Bay Nature magazineSpring 2023


Wildflower Lands Now Open in the East Bay Hills

Some 20 miles of new trails and over 2,800 acres of serene hills and woodlands have been added to the East Bay’s Pleasanton Ridge Regional Park

March 22, 2023

Know before you go

The Tyler Ranch Staging Area (12565 Foothill Rd., Sunol, CA 94586) is marked by a sign and the large white Foothill Farms barn. For more information and updates:

• The new staging area consists of 70 parking spaces, four ADA spaces, and three equestrian staging spaces. Facilities include a vault bathroom, water fountain, information panel, bike rack, and small picnic area.

• Mountain bikes are allowed on fire roads and the Tyler Ranch Trail, with plans for more trails in the future. 

• Horses are allowed on trails.

• Dogs are allowed off-leash except within 200 feet of any parking lot, trailhead, or staging area.

• The Sunol Ridge Trail is particularly good for wildflower viewing. The two-mile round-trip hike to the Niles Canyon Overlook gains about 800 feet in elevation.

Atmospheric river storms had been pounding California for nearly three weeks when finally the perfect sunny January day arrives to explore the rolling hills of Tyler and Robertson Ranches in the East Bay. Opened in late November 2022, these 2,800-plus acres have been added to the already 5,200-acre Pleasanton Ridge Regional Park. As I pull into the new Tyler Ranch Staging Area, near Sunol, I am greeted by my guides for the day: Ashley Houts, supervising naturalist, and Neoma Lavalle, a principal planner with the East Bay Regional Park District (EBRPD), which manages the parks. We get acquainted while standing in front of the historic Foothill Farms barn, a reminder of the land’s cattle ranching days, while two red-shouldered hawks fly in circles overhead. It’s a sign that the land is coming alive again, jump-started into spring by the back-to-back storms.

Houts and Lavalle are excited to take me up the Sunol Ridge Trail, a steep yet rewarding walk that promises gorgeous views and an ascent through several habitats with a fantastic display of wildflowers in good rain years. The recent deluge suggests 2023 may well be one of those years and serves as a reminder of California’s unique Mediterranean climate: this is one of only five regions in the world with hot, dry summers and mild, wet winters.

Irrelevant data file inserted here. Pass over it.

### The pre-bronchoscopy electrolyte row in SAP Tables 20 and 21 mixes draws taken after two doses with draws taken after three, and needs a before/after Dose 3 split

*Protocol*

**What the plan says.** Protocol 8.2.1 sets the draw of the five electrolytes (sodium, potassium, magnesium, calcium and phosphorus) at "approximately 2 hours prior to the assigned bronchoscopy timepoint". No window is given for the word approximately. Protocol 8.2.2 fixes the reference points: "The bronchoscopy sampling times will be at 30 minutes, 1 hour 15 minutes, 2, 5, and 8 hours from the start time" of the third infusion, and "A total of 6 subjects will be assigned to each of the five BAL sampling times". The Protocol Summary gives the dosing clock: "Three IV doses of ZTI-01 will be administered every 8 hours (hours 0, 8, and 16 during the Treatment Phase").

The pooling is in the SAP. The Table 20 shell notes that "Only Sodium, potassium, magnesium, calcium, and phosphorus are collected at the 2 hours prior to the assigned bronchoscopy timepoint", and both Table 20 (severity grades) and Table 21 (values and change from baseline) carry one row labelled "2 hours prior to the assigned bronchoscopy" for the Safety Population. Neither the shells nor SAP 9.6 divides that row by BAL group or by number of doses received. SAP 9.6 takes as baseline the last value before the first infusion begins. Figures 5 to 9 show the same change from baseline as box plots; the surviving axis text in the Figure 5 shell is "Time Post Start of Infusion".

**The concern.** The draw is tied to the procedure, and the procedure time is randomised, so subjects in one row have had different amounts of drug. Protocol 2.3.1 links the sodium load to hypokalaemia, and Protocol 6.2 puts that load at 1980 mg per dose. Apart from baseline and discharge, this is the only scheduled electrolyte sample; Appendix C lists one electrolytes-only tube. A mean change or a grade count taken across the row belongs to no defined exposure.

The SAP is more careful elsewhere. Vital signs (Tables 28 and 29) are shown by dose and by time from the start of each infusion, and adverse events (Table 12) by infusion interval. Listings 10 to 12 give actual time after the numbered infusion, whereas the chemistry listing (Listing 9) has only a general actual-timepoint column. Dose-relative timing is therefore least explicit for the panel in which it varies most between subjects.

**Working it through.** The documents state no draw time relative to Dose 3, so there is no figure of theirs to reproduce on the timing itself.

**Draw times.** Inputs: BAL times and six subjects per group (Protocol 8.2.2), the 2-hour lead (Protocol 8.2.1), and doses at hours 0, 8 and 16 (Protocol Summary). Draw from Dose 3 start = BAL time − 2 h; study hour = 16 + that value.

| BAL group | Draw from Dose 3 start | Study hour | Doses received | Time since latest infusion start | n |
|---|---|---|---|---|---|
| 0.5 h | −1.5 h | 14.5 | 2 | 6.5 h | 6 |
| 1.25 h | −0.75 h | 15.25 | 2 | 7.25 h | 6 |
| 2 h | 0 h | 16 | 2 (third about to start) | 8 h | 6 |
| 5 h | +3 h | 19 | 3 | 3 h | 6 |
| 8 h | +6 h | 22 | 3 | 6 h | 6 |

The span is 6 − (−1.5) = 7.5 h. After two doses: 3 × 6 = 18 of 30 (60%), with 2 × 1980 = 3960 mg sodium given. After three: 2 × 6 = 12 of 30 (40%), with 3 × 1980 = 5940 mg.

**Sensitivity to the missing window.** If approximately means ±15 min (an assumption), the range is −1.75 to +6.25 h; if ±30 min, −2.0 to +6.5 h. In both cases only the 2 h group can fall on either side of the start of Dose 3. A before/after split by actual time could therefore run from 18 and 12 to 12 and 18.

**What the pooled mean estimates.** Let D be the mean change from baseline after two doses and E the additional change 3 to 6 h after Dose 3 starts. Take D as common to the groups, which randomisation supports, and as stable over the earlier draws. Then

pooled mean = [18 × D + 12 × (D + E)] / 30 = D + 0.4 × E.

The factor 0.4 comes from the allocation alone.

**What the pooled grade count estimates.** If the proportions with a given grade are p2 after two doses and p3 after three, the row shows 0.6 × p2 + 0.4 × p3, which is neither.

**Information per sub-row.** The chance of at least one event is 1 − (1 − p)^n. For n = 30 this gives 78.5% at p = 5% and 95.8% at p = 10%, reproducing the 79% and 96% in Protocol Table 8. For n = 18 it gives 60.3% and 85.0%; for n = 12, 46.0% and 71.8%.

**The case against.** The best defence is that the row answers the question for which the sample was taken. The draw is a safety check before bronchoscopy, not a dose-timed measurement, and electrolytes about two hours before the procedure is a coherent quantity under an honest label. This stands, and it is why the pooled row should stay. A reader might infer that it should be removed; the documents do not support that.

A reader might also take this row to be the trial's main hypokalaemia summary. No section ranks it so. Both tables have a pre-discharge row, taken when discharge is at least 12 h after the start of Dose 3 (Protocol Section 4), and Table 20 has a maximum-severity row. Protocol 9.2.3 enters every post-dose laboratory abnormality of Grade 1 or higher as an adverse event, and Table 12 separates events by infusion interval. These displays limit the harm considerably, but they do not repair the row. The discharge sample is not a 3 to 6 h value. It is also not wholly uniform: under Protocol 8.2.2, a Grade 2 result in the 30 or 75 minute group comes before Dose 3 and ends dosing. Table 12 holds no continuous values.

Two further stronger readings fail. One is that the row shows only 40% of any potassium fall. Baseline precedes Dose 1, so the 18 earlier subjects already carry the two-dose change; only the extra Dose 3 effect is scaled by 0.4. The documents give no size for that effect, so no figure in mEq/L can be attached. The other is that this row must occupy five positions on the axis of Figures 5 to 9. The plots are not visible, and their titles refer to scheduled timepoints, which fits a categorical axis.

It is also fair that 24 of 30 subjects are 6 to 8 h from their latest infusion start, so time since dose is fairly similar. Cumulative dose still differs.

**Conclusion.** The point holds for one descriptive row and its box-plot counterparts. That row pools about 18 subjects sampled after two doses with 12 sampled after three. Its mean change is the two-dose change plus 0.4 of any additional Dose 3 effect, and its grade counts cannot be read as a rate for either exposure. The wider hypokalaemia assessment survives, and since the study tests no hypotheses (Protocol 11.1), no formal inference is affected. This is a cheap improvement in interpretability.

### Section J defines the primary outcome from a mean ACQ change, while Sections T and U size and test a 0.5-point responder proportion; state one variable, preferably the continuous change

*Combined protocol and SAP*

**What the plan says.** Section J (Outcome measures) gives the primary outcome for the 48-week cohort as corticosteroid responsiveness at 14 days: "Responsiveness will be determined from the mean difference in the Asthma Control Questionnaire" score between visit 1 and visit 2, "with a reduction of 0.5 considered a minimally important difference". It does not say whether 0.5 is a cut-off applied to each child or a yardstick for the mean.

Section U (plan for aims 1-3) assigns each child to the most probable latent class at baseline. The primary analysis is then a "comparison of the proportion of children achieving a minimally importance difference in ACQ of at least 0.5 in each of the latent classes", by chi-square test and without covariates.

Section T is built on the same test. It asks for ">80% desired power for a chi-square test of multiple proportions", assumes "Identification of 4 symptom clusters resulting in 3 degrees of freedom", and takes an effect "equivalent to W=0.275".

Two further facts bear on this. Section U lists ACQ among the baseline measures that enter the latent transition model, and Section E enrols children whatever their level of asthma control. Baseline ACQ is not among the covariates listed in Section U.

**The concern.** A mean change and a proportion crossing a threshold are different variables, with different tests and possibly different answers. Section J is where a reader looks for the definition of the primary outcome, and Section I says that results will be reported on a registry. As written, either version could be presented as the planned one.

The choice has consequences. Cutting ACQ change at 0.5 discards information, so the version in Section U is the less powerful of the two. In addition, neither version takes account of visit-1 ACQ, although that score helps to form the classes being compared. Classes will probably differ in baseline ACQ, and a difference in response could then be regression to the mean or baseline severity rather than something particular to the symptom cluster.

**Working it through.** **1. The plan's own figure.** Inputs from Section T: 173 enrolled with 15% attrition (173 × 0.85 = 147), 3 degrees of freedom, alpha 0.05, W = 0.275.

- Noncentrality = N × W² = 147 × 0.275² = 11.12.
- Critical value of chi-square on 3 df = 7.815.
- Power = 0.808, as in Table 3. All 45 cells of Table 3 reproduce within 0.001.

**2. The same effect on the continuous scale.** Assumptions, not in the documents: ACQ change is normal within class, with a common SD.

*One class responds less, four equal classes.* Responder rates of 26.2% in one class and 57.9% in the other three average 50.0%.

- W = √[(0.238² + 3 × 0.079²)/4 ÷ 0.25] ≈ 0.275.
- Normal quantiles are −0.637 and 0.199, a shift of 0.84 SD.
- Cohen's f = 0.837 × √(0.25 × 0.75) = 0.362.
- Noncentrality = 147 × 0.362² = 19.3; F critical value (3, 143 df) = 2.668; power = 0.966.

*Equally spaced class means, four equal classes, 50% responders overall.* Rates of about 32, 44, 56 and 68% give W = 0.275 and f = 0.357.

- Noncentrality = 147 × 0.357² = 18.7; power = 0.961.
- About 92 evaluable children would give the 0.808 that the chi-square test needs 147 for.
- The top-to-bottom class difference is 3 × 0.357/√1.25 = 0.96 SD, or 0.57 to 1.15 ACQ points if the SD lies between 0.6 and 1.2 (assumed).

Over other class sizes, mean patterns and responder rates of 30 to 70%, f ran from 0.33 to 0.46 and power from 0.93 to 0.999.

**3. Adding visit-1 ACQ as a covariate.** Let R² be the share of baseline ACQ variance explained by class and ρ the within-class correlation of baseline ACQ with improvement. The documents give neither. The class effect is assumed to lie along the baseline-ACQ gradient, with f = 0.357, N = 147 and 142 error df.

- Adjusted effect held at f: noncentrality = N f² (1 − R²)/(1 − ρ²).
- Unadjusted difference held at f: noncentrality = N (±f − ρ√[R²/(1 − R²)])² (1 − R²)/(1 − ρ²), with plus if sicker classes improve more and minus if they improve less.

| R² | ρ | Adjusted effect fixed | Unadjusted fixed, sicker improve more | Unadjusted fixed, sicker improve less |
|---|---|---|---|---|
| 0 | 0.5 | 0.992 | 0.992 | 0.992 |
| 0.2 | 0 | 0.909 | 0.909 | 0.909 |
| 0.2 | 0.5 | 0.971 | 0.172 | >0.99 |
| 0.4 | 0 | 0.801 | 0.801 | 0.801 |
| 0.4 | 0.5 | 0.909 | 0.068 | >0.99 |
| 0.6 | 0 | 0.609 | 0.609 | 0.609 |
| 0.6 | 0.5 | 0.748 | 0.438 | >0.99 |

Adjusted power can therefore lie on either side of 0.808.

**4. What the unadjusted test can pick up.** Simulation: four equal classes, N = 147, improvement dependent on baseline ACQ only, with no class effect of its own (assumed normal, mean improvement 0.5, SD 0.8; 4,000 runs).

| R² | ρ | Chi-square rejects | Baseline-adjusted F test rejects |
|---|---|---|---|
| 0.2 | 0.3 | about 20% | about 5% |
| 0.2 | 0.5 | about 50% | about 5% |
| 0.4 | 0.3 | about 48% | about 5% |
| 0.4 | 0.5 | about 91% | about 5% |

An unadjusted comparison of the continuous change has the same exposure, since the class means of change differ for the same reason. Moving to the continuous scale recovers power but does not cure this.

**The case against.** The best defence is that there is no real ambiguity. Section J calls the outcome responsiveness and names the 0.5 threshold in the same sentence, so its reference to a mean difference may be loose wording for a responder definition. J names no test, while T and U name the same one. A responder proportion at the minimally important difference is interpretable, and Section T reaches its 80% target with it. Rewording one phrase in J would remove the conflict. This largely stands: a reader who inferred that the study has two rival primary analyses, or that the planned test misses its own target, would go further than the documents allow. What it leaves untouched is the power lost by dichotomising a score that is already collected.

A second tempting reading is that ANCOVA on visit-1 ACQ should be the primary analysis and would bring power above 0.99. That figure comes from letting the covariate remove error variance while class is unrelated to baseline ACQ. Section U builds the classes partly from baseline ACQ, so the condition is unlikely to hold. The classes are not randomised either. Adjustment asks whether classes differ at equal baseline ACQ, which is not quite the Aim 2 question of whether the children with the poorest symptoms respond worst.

Foothill Farms barn. Photo taken on October 17, 2019, before the
building of EBRPD parking lot for the new park. (Photo by Charlie Day)

The topography of the Bay Area further diversifies this extreme environment, with undulating mountains arranged roughly northwest to southeast that create rain shadows, shady canyons, rocky barrens, and sprawling plains where many of the East Bay’s towns have sprung up. The Coast Range’s orientation is caused by the San Andreas Fault, where the Pacific Plate slides northwestward along the North American Plate. The mountains and ridges themselves—the result of the ancient Farallon Plate subducting under the North American Plate—are the top layer of land scraping onto the North American Plate and crumpling like a piece of paper. Along the Sunol Ridge Trail, the soils are mainly well-draining sandstone in the hills, while the slopes and valleys are primarily shale, which holds water better and helps sustain the denser woodlands tucked away in the ridges.

The properties making up Pleasanton Ridge Regional Park (PRRP) are the ancestral homelands of the Chochenyo-speaking Ohlone, who continue to live in the greater Bay Area and who lived on and stewarded these lands for millennia before the arrival of European colonizers. With the beginning of the mission period in the 1700s, Ohlone were forcibly removed from their lands that were then parceled into ranchos and sold, predominantly to white Europeans. In 1869 the railway section through Niles Canyon, which runs from Sunol west to Fremont, was finished, overseen by railroad baron Charles Crocker and built primarily by Chinese migrant workers. The line connected San Jose to Sacramento along the first transcontinental railroad. The Tyler family purchased the land in the 1940s and ran a cattle ranching operation until 2009, when it was acquired by EBRPD, with a $1.73 million contribution by the Priem Family Foundation for a total of $6.63 million, for preservation and to again connect people with the land.